The General Data Protection Regulation (GDPR) was adopted on April 14th in the European Union. The GDPR deals with the data privacy of EU citizens, but also applies globally:
It also addresses the export of personal data outside the EU. The GDPR aims primarily to give control to citizens and residents over their personal data and to simplify the regulatory environment for international business by unifying the regulation within the EU. – Wikipedia
The goal of the GDPR is to protect all of the European Union citizens, which includes 28 countries in Europe, from privacy and data breaches. The measure is replaces the 1995 Data Protection Directive, but expands on its scope in a world that is increasingly more data-driven. Overall, the spirit of the GDPR is to give EU citizens control of their personal data. The law establishes new guidelines that come into effect May 25, 2018.
The biggest change from the 1995 Directive is that the policy now applies to all companies processing personal data residing in the Union, regardless of the company’s location. It will apply to all companies who process personal data, regardless of whether the processing takes place in the EU or not. There will also be severe consequences to those organizations that do not comply with the new privacy regulations. The rules apply to both controllers and processors, which includes operators in the “cloud.”
The impact to business in the United States is huge and will permanently change the way customer data is collected. The GDPR applies to all resident’s personal information, regardless of the geographical location of the business the customer is doing business with. If a company offers any services or goods to, or monitors the behavior of EU residents, it must meet the new requirements, or suffer large penalties.
Under GDPR organizations in breach of GDPR can be fined up to 4% of annual global turnover or €20 Million (whichever is greater). This is the maximum fine that can be imposed for the most serious infringements e.g.not having sufficient customer consent to process data or violating the core of Privacy by Design concepts. – eugdpr.org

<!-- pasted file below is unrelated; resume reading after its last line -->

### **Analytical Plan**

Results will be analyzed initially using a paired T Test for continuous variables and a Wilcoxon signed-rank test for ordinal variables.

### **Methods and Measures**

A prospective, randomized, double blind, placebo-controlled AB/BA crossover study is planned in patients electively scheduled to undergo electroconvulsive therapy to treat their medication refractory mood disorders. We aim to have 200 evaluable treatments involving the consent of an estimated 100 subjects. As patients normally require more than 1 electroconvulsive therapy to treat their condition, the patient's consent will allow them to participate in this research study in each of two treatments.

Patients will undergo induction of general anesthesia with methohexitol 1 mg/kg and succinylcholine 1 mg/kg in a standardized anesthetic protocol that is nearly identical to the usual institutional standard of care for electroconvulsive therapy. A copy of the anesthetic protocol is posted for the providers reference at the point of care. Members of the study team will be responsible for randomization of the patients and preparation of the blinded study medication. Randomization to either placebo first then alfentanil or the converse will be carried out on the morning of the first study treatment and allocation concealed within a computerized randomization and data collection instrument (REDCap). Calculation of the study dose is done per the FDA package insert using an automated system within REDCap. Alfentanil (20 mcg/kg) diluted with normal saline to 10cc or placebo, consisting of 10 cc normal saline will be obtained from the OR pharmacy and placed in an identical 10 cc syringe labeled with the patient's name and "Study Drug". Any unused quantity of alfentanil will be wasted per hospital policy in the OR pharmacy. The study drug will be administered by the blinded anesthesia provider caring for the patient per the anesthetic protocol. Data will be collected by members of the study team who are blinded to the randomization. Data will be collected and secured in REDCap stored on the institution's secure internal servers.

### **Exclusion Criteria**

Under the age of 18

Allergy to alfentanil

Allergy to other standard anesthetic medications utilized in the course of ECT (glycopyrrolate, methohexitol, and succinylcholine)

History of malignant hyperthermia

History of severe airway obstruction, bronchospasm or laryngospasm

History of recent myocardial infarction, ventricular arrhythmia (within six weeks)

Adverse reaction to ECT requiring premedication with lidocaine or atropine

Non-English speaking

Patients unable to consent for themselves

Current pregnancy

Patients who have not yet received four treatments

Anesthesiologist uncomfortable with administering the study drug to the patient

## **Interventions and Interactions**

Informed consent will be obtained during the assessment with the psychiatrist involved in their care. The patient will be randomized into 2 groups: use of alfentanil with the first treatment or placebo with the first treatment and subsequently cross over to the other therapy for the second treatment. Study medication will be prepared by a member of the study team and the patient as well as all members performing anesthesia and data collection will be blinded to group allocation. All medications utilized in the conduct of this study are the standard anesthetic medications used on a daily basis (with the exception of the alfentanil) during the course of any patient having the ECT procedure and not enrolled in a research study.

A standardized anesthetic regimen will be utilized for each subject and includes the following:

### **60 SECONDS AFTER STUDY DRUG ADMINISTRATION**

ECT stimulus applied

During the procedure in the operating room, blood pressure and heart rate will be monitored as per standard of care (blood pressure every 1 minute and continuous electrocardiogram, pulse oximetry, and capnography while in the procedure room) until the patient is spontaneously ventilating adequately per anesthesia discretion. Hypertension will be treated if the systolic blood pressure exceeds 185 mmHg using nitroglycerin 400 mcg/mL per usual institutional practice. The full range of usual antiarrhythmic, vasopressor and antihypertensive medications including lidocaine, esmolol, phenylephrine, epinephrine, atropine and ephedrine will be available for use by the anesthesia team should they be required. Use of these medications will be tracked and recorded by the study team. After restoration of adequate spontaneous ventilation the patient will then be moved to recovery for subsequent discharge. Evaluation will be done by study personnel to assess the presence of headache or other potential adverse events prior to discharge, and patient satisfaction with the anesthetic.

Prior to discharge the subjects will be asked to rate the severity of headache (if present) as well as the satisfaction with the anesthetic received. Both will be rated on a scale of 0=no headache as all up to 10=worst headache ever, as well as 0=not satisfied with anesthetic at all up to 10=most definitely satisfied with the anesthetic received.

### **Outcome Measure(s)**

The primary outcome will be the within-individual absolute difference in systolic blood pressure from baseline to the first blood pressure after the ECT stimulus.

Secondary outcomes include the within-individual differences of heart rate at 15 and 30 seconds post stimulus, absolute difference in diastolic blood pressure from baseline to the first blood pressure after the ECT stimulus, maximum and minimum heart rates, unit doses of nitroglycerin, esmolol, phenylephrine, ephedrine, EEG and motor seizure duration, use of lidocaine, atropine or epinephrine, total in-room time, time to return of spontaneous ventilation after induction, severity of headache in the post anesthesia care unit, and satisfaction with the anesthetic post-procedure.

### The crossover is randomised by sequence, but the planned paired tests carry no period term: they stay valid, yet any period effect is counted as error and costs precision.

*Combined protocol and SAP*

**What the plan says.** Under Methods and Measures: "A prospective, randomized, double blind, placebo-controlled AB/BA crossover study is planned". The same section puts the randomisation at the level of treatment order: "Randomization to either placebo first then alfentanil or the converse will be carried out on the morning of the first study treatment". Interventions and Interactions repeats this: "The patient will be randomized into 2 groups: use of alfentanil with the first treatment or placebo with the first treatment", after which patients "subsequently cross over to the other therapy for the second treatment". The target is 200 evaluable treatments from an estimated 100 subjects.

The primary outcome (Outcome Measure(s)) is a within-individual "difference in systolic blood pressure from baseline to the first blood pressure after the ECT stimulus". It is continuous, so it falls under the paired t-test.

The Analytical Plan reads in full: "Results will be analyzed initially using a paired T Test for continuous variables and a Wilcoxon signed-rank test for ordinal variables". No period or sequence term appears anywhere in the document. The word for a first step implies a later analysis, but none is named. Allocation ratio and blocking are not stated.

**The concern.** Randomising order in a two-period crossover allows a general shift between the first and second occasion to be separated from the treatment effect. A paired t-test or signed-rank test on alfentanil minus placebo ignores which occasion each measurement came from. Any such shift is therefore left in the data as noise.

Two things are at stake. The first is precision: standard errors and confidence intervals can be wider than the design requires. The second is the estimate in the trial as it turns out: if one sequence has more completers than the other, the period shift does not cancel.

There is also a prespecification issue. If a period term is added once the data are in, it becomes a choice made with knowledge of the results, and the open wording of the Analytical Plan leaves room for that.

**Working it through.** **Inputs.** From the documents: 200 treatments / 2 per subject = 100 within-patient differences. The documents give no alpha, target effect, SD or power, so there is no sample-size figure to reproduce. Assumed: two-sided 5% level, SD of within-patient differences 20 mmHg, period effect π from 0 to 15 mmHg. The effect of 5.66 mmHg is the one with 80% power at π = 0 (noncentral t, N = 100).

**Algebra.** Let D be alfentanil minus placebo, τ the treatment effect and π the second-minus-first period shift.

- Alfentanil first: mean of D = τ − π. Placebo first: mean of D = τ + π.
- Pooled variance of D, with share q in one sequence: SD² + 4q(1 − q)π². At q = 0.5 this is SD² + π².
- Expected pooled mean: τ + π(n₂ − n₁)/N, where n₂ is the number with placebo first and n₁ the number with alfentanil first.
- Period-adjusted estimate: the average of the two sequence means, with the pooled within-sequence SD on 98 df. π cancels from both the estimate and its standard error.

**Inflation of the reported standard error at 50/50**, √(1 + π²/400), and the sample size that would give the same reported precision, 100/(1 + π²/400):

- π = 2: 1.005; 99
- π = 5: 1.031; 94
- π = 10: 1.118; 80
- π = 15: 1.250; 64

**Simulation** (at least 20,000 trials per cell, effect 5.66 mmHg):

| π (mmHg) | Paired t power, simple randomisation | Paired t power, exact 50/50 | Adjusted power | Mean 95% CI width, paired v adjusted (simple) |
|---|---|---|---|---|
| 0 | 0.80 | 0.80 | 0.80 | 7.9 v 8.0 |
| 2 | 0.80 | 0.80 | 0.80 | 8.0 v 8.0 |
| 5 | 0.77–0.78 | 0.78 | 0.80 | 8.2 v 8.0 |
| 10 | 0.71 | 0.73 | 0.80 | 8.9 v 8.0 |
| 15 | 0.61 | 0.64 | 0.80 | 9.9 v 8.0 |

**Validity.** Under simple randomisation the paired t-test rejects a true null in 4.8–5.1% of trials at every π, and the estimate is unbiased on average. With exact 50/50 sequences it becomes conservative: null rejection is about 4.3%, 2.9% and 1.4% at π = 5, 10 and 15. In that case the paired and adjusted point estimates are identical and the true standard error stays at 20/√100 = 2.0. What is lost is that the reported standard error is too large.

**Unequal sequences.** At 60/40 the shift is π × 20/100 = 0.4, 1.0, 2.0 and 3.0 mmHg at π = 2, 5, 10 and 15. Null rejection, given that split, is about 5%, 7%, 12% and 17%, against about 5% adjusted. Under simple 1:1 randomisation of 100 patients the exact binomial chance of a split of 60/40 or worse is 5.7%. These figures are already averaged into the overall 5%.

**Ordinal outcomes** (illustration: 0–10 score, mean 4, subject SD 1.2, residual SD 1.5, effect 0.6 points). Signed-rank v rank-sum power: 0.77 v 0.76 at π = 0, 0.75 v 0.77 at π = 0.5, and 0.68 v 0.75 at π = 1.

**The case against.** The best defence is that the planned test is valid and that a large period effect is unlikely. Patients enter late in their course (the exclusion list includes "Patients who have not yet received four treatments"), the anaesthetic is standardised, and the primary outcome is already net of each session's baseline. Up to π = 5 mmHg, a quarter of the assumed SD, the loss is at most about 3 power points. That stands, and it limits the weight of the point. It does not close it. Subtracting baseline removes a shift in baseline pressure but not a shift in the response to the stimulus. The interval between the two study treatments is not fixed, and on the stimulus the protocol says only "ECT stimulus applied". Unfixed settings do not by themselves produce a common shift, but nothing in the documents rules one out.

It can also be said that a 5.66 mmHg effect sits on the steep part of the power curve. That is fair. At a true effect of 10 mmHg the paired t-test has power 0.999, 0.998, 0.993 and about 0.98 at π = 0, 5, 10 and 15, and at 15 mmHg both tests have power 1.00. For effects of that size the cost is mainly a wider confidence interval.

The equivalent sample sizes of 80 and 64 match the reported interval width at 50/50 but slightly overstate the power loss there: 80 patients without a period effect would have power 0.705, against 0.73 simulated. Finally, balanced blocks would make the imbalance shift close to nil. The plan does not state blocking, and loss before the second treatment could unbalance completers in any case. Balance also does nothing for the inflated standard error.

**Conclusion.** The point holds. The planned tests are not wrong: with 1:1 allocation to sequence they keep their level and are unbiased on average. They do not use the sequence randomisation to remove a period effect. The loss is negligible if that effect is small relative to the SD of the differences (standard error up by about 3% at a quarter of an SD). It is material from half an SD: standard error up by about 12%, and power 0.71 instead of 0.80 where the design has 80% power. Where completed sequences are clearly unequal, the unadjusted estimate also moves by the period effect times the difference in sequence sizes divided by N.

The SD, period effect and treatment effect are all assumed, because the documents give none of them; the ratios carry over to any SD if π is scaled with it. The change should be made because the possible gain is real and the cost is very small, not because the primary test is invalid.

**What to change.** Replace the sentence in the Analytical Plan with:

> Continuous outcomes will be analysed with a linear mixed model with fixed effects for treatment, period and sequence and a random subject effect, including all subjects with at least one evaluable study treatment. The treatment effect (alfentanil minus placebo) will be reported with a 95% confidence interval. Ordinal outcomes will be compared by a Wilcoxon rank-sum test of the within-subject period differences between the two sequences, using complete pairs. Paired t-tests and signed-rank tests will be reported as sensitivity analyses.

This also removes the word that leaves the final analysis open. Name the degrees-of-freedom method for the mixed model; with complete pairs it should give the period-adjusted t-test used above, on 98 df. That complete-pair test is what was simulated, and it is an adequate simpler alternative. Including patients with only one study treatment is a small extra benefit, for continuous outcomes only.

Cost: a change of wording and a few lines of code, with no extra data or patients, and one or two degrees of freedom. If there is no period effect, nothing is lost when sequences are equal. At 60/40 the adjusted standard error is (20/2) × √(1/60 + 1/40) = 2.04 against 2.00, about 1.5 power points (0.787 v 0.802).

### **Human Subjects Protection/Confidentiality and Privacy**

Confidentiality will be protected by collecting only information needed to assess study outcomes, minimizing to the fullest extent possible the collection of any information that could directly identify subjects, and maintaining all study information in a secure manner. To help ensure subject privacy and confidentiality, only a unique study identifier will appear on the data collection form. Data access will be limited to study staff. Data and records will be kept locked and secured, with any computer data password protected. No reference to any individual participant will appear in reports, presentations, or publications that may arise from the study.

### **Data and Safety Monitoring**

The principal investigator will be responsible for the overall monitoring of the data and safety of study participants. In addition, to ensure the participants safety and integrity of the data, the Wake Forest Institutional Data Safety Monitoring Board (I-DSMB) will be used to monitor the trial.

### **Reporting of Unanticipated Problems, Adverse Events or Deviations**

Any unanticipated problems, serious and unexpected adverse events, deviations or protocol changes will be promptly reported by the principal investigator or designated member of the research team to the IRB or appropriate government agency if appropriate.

Ensuring information is secure while your data center is “In-Production” becomes the most top of mind security concern, but what happens when that data or the asset on which it resides reaches the end of life or the data center is no longer in production and performing an infrastructure refresh? This is often the most vulnerable stage for information security within the data center, particularly when the storage assets are stored or transferred from one place to another and not erased onsite. From our perspective, the best practice for data security is to have the shortest chain of custody for data center assets that hold data.
Aware of this heightened vulnerability; GDPR requires a documented chain of custody process for both storage assets and data. A clear and precise ILM-ALM chain of custody plan is what’s required. Start today by having a vendor experienced in the field to review your current lifecycle management and security plans today.